|Terri Lyne Carrington|
The 2018 Detroit Jazz Festival started Friday evening with memorable performances from headliners the Resident Ensemble co-led by Grammy-winners drummer Terri Lyne Carrington and bassist Esperanza Spalding and the Chick Corea Akoustic Band. The sets couldn’t have been more diverse. The Resident Ensemble’s set was a big shout out to the late Detroit jazz pianist Geri Allen. The set was a mix of Allen’s familiar and lesser-known compositions. Both Carrington and Spalding worked extensively with Allen, and were comfortable with her compositions which straddled the lines of post-bop and free jazz. The Avant-garde pianist Kris Davis completed the rhythm section. Saxophonists Dave McMurray and Ravi Coltrane were the special guests. McMurray, who’s riding the success of “Music is Life,” his acclaimed debut recording for Blue Note Records, was of excellent form on flute. And Coltrane had several mic-dropping solos. The ensemble did a tremendous job of presenting Allen’s music although the band might have been a bit too out there for the seasoned jazz purists the Detroit Jazz Festival attracts. Davis fingers, however, zoomed up and down the keys as if haunted by Allen’s ghost on Black Man,” “Open on All Sides,” and “Printmakers”. Maurice Chestnut tap dancing on Allen’s “Running as Fast as You Can “was the moment most of the audience thought about on the drive home.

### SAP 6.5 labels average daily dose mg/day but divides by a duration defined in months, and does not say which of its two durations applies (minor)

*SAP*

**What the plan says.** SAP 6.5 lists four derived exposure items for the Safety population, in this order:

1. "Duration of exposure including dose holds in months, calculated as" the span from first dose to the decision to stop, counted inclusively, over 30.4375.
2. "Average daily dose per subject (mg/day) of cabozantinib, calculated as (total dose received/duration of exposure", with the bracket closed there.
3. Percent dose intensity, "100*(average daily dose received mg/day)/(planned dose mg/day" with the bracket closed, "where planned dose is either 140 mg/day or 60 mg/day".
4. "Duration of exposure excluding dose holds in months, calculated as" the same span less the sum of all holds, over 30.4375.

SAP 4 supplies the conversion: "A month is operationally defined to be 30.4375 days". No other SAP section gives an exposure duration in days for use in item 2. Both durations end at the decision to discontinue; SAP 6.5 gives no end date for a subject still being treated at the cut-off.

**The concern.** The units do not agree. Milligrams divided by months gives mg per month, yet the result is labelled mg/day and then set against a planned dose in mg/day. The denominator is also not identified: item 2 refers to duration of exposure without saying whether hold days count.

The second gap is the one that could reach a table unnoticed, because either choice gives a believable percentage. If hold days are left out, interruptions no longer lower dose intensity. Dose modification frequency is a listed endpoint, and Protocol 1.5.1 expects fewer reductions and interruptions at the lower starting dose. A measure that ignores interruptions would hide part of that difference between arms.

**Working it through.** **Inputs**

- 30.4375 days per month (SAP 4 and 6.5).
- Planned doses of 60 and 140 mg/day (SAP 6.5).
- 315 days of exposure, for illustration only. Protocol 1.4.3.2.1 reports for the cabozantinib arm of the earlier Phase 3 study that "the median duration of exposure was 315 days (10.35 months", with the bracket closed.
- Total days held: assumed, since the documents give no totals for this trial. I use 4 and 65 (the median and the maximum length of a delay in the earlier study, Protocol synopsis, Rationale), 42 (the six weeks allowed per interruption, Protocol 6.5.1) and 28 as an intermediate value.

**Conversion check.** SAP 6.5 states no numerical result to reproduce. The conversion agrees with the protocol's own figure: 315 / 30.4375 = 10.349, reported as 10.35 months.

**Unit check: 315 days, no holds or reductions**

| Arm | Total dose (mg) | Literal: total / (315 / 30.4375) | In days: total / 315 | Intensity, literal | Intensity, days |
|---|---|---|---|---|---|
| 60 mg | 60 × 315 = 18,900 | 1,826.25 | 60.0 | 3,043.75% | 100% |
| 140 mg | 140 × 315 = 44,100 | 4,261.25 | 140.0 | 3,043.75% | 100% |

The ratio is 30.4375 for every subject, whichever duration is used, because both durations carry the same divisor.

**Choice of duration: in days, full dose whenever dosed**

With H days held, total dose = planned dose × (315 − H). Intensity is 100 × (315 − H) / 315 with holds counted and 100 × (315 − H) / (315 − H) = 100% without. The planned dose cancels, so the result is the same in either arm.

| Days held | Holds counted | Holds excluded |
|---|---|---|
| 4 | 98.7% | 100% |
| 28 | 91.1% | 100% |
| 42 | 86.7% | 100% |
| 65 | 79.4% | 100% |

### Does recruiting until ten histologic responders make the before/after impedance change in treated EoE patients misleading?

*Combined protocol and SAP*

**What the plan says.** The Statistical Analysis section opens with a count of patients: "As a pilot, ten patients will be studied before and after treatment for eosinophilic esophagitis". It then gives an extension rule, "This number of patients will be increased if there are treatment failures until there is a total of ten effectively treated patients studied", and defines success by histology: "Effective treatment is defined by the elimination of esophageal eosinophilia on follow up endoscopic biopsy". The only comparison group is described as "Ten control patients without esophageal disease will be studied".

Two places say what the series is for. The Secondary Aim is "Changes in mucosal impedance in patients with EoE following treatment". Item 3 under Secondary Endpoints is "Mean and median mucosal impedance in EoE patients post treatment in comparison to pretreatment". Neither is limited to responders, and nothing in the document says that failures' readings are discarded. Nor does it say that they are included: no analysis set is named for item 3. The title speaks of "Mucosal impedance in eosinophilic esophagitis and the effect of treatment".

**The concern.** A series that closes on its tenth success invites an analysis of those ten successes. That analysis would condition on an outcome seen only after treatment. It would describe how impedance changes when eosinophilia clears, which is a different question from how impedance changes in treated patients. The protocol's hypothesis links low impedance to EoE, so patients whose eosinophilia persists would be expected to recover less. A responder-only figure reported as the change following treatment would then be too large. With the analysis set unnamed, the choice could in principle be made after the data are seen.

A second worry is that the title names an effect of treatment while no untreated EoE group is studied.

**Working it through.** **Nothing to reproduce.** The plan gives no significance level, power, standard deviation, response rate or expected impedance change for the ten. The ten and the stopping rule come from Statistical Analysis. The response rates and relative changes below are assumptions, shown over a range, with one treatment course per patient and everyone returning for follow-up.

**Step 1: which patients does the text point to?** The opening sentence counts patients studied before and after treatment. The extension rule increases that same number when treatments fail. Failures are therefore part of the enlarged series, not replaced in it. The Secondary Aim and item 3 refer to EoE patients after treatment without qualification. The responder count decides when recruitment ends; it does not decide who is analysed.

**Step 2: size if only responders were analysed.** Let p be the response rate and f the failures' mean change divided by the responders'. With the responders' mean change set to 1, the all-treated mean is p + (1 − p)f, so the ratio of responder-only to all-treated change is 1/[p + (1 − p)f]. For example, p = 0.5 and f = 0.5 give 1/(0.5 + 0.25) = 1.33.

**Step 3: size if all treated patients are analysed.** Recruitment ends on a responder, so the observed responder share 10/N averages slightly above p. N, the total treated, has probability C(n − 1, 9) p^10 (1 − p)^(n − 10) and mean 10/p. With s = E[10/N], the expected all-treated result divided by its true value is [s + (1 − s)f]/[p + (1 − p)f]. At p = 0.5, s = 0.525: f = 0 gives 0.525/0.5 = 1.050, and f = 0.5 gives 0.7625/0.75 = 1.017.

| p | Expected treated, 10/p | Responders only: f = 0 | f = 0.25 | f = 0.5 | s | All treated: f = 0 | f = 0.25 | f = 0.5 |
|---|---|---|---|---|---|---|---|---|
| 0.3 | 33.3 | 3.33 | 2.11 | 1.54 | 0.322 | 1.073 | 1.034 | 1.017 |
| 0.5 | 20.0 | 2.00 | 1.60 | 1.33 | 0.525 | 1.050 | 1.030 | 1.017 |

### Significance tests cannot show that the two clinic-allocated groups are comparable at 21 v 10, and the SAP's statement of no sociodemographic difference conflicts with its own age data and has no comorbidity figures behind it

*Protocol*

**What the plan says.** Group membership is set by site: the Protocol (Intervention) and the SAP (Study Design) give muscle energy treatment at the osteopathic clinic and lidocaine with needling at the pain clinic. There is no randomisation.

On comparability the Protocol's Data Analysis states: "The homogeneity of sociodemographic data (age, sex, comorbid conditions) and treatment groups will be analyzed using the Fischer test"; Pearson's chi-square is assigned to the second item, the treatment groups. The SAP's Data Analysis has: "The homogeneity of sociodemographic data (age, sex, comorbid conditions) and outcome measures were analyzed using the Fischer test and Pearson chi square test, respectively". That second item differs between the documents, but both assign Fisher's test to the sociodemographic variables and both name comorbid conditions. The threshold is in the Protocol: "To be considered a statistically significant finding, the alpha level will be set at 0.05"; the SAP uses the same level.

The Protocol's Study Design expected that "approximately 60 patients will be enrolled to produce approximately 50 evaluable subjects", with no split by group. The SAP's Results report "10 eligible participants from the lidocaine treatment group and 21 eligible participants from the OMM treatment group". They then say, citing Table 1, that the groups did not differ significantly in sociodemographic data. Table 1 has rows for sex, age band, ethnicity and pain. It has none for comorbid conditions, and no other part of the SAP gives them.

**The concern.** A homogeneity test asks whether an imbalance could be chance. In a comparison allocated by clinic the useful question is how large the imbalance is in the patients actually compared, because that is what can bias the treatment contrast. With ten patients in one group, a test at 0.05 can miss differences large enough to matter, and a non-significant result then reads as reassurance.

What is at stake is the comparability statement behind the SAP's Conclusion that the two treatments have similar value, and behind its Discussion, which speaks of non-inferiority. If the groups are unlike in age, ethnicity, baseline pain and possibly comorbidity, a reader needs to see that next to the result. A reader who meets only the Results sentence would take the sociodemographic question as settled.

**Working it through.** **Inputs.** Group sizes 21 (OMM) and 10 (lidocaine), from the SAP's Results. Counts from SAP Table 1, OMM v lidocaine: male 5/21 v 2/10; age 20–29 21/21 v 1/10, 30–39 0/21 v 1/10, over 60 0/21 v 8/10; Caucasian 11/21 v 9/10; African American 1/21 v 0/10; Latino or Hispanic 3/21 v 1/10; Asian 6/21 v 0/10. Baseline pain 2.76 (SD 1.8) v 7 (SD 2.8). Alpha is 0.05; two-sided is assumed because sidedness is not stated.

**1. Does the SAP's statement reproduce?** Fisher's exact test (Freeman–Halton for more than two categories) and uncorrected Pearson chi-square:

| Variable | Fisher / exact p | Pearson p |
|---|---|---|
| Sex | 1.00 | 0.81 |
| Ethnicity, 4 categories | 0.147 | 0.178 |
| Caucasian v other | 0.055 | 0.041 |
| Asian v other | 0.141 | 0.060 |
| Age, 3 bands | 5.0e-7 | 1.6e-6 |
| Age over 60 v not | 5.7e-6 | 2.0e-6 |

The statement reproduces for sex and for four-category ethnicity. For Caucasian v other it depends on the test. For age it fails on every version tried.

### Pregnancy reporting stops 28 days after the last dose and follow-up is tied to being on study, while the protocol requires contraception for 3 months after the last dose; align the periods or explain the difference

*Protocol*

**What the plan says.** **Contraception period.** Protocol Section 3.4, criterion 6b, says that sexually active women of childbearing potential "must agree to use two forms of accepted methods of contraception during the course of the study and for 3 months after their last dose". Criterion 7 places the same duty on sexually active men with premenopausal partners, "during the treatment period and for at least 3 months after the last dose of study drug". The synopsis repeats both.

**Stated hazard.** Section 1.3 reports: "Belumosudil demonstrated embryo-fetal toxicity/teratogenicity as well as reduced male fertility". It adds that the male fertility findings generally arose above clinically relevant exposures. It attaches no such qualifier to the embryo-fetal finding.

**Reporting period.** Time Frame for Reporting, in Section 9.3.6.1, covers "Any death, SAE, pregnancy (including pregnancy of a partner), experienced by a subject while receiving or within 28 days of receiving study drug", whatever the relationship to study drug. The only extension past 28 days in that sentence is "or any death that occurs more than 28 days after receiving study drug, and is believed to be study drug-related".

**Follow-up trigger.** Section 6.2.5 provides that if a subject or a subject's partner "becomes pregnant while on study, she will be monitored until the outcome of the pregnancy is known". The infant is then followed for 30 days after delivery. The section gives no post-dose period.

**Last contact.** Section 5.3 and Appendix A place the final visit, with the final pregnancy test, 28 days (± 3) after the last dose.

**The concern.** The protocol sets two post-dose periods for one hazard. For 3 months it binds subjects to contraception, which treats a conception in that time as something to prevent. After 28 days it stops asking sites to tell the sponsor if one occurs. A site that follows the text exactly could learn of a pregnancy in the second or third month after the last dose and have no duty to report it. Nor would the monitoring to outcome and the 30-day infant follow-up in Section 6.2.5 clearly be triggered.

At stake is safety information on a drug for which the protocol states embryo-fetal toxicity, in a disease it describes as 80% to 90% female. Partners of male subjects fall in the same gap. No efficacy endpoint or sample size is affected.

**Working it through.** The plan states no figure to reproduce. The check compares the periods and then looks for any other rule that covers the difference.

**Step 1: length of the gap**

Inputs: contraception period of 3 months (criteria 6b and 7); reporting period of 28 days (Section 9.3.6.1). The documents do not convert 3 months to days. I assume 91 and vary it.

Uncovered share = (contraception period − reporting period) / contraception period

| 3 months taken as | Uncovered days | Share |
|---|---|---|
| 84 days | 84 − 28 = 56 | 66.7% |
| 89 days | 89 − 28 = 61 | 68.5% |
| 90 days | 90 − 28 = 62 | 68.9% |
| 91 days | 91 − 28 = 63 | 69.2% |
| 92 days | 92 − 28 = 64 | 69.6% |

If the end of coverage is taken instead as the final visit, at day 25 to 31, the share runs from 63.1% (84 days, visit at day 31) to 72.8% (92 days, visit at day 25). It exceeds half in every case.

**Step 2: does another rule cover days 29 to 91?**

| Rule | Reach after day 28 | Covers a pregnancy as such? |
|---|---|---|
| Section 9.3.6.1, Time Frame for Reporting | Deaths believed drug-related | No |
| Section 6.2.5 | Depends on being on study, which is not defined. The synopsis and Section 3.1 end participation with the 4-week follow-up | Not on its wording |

Corea’s, the festival’s artist-in-residence, Akoustic Band—bassist John Patitucci and drummer Dave Weckl--was tighter than a new suit jacket. The band made a name for itself in the late 80’s, and during the band’s hour-plus set, Friday evening they revisited some of the music that made the band a household sensation. The showstopper was the band’s version of “In a Sentimental Mood,” which Corea dedicated to Aretha Franklin. The band played it so beautifully I couldn’t help wondering if Franklin’s spirit caught that part of the band’s performance en route to heaven. The band received an ovation, and a second one when they closed the set. The audience was so worked up they would’ve rioted had the band not agreed to an encore. Each member played an improvised solo. Corea is the leader, and Patitucci is undoubtedly the band’s muscle. Listening to him walk the bass on “A Japanese Waltz” “That Old Feeling,” and during his encore solo, a case could be presented that Patitucci is the greatest jazz bass player of his generation.